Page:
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Community Health Centers Hit Hard By D.C. Deficit Cuts

From The Washington Post:


By Phil Galewitz, Published: October 6

The applications poured in, spurred by millions of dollars in new funding included in the health law to expand primary care to the poor. A record 810 groups sought federal grants to staff and equip hundreds of new and existing community health centers.

But in August, most were rejected, leaving advocates frustrated that they would not be able to serve the growing numbers of uninsured and poor people or be ready for an influx of patients under the health law.

Rather than handing out $250 million to establish new patient-care sites to serve more than 2 million additional people, as originally expected, the Obama administration gave $29 million to 67 nonprofit organizations that will serve an additional 286,000 patients.

The funding cut was a result of a federal budget compromise in March to keep the government running. That agreement reduced federal spending by nearly $80 billion, including a $600 million trim in funding for ongoing operations at existing health centers.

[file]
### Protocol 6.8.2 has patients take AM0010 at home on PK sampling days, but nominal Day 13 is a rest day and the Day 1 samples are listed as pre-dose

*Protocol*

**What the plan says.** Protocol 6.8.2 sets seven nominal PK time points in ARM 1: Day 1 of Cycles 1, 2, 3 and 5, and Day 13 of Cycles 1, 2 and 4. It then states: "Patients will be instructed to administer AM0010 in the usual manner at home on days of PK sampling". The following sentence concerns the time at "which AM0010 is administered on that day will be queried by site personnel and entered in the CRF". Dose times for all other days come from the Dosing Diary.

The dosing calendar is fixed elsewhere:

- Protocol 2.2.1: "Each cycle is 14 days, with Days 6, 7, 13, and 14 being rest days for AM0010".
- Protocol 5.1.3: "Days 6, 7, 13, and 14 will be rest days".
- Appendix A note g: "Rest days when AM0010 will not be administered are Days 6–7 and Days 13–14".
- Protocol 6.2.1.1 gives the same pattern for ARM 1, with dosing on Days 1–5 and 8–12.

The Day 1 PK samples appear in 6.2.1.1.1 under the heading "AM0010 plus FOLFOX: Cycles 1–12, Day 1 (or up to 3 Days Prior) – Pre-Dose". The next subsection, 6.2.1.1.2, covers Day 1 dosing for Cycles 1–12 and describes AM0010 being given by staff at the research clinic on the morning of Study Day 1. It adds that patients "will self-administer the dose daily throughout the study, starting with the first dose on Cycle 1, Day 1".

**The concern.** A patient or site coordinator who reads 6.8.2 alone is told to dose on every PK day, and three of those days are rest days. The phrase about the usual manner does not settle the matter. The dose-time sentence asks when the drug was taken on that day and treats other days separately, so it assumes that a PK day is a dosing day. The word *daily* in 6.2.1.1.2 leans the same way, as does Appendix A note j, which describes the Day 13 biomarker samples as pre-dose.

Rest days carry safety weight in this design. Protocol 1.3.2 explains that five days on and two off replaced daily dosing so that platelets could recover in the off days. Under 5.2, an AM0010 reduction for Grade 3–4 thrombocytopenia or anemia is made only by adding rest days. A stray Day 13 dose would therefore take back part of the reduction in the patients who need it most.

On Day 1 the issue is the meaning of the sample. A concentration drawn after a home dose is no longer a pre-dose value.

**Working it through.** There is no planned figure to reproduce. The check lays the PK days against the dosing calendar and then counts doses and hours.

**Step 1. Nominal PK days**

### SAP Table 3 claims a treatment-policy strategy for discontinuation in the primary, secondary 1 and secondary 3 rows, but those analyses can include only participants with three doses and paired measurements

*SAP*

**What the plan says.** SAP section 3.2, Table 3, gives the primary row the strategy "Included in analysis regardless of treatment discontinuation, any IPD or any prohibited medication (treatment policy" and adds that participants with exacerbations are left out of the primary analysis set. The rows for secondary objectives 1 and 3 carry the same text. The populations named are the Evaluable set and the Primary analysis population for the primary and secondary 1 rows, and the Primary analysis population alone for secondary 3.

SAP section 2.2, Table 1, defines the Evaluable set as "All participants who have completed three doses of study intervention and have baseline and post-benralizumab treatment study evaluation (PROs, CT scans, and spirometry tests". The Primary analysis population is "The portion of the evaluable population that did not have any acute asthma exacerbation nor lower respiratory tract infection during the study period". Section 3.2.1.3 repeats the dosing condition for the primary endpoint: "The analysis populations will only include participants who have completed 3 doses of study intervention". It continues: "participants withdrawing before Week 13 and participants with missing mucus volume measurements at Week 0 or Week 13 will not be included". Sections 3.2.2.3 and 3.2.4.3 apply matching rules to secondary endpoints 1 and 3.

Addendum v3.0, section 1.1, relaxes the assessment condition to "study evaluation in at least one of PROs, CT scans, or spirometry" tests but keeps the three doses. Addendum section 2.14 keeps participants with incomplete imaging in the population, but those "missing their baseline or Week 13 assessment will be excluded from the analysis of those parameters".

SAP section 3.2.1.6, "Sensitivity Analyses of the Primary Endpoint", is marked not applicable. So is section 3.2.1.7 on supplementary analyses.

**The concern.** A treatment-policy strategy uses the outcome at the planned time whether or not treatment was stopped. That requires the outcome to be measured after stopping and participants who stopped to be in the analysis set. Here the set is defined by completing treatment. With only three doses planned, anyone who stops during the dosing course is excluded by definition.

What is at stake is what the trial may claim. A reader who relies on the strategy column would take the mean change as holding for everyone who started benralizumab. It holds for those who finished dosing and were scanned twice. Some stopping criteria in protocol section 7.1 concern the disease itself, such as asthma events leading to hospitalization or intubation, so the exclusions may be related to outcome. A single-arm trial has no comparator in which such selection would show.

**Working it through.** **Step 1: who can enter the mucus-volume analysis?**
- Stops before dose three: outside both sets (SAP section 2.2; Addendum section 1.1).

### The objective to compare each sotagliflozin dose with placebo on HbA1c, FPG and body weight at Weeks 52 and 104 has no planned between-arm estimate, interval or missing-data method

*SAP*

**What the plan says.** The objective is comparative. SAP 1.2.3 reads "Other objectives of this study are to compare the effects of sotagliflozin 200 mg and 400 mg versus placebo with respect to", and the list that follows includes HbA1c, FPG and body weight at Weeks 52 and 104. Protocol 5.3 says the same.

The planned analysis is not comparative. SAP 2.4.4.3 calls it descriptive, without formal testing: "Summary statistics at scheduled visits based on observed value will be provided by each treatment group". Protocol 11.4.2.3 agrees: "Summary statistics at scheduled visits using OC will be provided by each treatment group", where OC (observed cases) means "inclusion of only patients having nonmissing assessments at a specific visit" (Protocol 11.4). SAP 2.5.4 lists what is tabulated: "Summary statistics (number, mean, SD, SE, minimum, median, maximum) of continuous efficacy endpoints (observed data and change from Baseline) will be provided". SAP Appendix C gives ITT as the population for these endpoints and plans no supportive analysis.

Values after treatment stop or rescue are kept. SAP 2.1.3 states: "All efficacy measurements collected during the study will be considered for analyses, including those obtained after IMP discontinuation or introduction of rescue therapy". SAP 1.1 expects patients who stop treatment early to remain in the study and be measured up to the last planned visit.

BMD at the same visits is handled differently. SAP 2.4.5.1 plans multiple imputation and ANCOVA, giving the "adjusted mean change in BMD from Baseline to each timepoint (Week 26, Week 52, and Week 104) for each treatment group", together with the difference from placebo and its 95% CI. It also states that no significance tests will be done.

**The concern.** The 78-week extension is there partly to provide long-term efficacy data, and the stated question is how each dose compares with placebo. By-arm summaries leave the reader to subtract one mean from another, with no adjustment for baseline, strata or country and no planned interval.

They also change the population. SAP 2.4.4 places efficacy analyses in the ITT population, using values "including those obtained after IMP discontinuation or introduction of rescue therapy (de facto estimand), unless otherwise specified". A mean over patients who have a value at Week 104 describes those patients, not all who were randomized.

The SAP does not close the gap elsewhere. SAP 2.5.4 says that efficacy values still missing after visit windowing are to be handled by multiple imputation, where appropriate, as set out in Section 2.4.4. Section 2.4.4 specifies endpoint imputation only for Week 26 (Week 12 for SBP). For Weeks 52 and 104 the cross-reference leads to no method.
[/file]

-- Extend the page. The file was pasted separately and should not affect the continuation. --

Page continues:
To make sure existing centers did not have to reduce services, the Obama administration diverted some of the $11 billion set aside in the health overhaul law for health-center expansion initiatives and instead used it to keep the centers operating at current levels.

But a casualty of this strategy was that some of the health-center expansion plans were either eliminated or drastically cut back.

In addition, to free up money to help with existing operations, the administration scrapped plans to distribute $335 million to health centers to boost medical, dental, pharmacy and vision services. Continue reading